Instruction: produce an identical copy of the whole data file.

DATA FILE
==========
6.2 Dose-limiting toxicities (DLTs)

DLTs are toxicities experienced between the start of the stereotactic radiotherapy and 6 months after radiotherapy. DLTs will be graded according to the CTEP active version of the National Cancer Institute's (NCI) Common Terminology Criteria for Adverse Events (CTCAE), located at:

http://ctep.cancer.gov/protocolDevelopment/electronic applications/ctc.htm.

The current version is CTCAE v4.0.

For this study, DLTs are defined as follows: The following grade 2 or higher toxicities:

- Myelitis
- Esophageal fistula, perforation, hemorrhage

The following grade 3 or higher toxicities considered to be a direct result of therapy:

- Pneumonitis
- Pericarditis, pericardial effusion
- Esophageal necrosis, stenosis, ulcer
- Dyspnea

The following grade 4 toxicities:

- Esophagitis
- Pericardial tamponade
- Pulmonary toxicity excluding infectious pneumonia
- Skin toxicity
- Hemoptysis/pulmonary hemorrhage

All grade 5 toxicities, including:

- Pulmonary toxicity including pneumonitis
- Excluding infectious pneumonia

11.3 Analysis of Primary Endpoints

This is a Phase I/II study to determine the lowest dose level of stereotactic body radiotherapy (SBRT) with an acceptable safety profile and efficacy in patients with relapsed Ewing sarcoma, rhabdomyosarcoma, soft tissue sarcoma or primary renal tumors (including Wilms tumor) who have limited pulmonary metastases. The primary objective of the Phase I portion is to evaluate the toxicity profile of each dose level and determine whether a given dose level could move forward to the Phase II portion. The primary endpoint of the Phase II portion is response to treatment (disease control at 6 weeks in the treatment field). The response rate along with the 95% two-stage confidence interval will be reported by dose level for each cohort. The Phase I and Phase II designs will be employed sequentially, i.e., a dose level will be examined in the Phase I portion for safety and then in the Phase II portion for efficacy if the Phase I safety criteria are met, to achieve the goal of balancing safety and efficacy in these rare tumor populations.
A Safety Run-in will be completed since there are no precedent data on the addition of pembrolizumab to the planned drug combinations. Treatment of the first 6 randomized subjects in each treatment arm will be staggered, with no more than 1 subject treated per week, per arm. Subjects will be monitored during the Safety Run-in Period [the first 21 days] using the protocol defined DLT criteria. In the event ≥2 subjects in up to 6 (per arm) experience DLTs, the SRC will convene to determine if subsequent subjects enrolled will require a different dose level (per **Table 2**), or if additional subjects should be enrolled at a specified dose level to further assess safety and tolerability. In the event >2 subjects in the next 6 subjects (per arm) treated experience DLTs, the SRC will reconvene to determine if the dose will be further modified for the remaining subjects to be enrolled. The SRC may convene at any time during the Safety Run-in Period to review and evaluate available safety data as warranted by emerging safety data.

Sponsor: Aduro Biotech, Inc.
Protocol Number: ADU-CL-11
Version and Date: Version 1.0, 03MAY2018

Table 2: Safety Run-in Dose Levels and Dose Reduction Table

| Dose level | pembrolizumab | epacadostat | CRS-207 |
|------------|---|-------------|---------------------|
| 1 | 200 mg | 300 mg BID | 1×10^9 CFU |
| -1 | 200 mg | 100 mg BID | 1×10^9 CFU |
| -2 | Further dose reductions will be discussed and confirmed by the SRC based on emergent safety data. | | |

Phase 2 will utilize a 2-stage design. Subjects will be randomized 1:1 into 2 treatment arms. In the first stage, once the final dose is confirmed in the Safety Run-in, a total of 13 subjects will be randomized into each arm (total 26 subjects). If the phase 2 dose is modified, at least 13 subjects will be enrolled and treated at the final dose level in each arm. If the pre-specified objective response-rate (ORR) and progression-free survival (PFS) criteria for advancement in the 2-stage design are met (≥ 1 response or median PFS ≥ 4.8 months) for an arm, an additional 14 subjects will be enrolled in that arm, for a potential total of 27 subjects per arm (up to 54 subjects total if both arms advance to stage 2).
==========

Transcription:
6.2 Dose-limiting toxicities (DLTs)

DLTs are toxicities experienced between the start of the stereotactic radiotherapy and 6 months after radiotherapy. DLTs will be graded according to the CTEP active version of the National Cancer Institute's (NCI) Common Terminology Criteria for Adverse Events (CTCAE), located at:

http://ctep.cancer.gov/protocolDevelopment/electronic applications/ctc.htm.

The current version is CTCAE v4.0.

For this study, DLTs are defined as follows: The following grade 2 or higher toxicities:

- Myelitis
- Esophageal fistula, perforation, hemorrhage

The following grade 3 or higher toxicities considered to be a direct result of therapy:

- Pneumonitis
- Pericarditis, pericardial effusion
- Esophageal necrosis, stenosis, ulcer
- Dyspnea

The following grade 4 toxicities:

- Esophagitis
- Pericardial tamponade
- Pulmonary toxicity excluding infectious pneumonia
- Skin toxicity
- Hemoptysis/pulmonary hemorrhage

All grade 5 toxicities, including:

- Pulmonary toxicity including pneumonitis
- Excluding infectious pneumonia

11.3 Analysis of Primary Endpoints

This is a Phase I/II study to determine the lowest dose level of stereotactic body radiotherapy (SBRT) with an acceptable safety profile and efficacy in patients with relapsed Ewing sarcoma, rhabdomyosarcoma, soft tissue sarcoma or primary renal tumors (including Wilms tumor) who have limited pulmonary metastases. The primary objective of the Phase I portion is to evaluate the toxicity profile of each dose level and determine whether a given dose level could move forward to the Phase II portion. The primary endpoint of the Phase II portion is response to treatment (disease control at 6 weeks in the treatment field). The response rate along with the 95% two-stage confidence interval will be reported by dose level for each cohort. The Phase I and Phase II designs will be employed sequentially, i.e., a dose level will be examined in the Phase I portion for safety and then in the Phase II portion for efficacy if the Phase I safety criteria are met, to achieve the goal of balancing safety and efficacy in these rare tumor populations.
A Safety Run-in will be completed since there are no precedent data on the addition of pembrolizumab to the planned drug combinations. Treatment of the first 6 randomized subjects in each treatment arm will be staggered, with no more than 1 subject treated per week, per arm. Subjects will be monitored during the Safety Run-in Period [the first 21 days] using the protocol defined DLT criteria. In the event ≥2 subjects in up to 6 (per arm) experience DLTs, the SRC will convene to determine if subsequent subjects enrolled will require a different dose level (per **Table 2**), or if additional subjects should be enrolled at a specified dose level to further assess safety and tolerability. In the event >2 subjects in the next 6 subjects (per arm) treated experience DLTs, the SRC will reconvene to determine if the dose will be further modified for the remaining subjects to be enrolled. The SRC may convene at any time during the Safety Run-in Period to review and evaluate available safety data as warranted by emerging safety data.

Sponsor: Aduro Biotech, Inc.
Protocol Number: ADU-CL-11
Version and Date: Version 1.0, 03MAY2018

Table 2: Safety Run-in Dose Levels and Dose Reduction Table

| Dose level | pembrolizumab | epacadostat | CRS-207 |
|------------|---|-------------|---------------------|
| 1 | 200 mg | 300 mg BID | 1×10^9 CFU |
| -1 | 200 mg | 100 mg BID | 1×10^9 CFU |
| -2 | Further dose reductions will be discussed and confirmed by the SRC based on emergent safety data. | | |

Phase 2 will utilize a 2-stage design. Subjects will be randomized 1:1 into 2 treatment arms. In the first stage, once the final dose is confirmed in the Safety Run-in, a total of 13 subjects will be randomized into each arm (total 26 subjects). If the phase 2 dose is modified, at least 13 subjects will be enrolled and treated at the final dose level in each arm. If the pre-specified objective response-rate (ORR) and progression-free survival (PFS) criteria for advancement in the 2-stage design are met (≥ 1 response or median PFS ≥ 4.8 months) for an arm, an additional 14 subjects will be enrolled in that arm, for a potential total of 27 subjects per arm (up to 54 subjects total if both arms advance to stage 2).